From Whiteness to Diversity: Crossing the Racial Threshold in Bicentennial Argentina--A Lecture by Teresa Ko
Thursday, April 14, 2011
Room G437 Mason Hall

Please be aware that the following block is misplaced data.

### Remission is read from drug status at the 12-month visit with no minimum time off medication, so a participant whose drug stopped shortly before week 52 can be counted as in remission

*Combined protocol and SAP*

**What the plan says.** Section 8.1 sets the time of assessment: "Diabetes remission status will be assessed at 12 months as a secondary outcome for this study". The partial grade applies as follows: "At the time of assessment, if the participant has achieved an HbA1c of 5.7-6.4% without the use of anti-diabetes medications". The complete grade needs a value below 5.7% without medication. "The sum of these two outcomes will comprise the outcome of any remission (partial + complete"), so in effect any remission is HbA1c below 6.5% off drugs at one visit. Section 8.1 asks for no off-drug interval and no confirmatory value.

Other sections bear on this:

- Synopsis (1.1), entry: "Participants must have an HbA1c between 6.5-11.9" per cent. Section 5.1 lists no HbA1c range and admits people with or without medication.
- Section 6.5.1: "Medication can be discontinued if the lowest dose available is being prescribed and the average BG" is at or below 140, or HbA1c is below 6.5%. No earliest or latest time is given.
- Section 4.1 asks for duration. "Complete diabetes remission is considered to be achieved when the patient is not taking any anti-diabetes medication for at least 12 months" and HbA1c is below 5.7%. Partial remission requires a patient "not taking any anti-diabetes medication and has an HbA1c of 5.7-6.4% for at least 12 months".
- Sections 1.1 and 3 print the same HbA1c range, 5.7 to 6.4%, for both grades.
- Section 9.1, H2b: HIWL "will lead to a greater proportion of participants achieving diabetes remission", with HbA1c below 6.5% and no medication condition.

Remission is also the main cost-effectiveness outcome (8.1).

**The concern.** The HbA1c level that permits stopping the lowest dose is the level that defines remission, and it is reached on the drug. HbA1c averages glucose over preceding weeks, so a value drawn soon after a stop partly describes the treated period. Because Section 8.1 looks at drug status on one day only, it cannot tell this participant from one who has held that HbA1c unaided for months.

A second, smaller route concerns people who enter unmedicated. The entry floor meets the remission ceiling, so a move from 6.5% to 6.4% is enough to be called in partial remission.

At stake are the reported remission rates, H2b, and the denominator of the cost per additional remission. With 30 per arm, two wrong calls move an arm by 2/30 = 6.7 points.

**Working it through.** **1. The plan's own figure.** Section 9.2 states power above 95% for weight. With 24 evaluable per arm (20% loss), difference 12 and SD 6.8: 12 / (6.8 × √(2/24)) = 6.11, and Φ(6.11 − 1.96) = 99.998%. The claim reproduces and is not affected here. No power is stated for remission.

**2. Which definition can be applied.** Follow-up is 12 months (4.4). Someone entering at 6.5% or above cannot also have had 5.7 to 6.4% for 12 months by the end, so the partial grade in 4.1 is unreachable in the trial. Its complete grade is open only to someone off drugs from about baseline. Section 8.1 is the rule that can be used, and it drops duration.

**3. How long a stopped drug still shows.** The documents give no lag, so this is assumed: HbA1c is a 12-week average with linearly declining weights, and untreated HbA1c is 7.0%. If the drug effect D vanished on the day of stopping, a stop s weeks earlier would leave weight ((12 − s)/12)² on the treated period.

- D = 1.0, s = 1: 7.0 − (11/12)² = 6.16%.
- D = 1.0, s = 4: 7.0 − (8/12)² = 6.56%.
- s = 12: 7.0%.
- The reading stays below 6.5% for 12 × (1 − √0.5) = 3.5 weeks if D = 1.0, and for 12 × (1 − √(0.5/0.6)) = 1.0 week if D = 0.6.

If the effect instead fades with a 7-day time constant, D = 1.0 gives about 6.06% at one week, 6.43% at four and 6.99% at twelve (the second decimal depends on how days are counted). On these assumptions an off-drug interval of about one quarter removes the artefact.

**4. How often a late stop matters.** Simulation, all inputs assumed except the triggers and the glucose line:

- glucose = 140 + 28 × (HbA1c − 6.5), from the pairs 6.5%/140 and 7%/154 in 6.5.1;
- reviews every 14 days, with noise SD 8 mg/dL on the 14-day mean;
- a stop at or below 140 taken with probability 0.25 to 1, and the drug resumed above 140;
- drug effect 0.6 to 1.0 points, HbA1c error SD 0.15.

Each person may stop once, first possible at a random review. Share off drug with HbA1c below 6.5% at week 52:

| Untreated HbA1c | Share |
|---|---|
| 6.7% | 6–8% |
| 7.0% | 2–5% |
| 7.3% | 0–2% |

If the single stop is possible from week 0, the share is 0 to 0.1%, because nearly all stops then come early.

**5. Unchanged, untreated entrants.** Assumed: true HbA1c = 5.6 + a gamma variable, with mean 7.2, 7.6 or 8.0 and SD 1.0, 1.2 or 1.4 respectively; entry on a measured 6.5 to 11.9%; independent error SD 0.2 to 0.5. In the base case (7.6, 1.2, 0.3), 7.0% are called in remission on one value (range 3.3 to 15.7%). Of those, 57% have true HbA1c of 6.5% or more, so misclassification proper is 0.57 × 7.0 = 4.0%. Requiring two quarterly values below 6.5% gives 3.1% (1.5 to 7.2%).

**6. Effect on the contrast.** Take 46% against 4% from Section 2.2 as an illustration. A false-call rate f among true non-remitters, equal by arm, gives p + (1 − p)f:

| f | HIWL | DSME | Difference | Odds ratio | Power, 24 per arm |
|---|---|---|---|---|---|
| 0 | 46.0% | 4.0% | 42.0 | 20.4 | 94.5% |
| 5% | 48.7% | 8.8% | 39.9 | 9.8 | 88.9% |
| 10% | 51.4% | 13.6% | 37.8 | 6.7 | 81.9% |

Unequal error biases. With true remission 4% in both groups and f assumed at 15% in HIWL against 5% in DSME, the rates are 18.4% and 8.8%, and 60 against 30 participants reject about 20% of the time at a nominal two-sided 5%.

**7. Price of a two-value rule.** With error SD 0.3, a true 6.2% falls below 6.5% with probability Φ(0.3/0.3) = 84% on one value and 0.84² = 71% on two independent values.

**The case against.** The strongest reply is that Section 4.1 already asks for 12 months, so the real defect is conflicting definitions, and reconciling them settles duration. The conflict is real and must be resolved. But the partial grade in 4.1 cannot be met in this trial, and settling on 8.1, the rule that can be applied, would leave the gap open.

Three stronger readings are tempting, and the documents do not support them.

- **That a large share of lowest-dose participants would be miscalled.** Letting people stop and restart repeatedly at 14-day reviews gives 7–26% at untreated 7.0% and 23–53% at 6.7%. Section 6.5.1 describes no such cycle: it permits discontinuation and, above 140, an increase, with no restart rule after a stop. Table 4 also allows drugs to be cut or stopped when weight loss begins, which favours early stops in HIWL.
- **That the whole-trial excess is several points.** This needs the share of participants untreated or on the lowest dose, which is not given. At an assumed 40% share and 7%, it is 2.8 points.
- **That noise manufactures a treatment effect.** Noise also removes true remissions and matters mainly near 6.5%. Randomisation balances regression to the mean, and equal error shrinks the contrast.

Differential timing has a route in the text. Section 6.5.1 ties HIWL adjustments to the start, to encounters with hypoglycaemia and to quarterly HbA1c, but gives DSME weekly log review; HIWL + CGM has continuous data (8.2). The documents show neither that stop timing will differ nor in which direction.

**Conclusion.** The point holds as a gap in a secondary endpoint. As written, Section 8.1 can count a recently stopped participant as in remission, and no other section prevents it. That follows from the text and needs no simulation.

Argentina, whose capital is commonly dubbed the Paris of Latin America, constructed a national identity based on whiteness and set itself apart from its “dark-skinned” neighbors. The idea that Argentines were essentially white Europeans went mostly unquestioned throughout the twentieth century. In recent years, however, a radically different thinking about its national race has emerged. Efforts to contest former discourses of homogeneity were most heightened during last year’s bicentennial celebrations in which Argentina was officially declared a “pluricultural” nation. This talk examines why institutional and non-institutional interests in diversity have emerged with such intensity in the last ten years. It also attempts to understand how race and racial meanings are produced in the newly “diverse” Argentina by analyzing cultural manifestations involving Japanese Argentines--a group that has been excluded from both discourses of whiteness and diversity--such as the performance of Masako Justa Itoh, a Japanese Argentine comedian, and the political claims-making of the Japanese Argentine dry cleaners in Buenos Aires.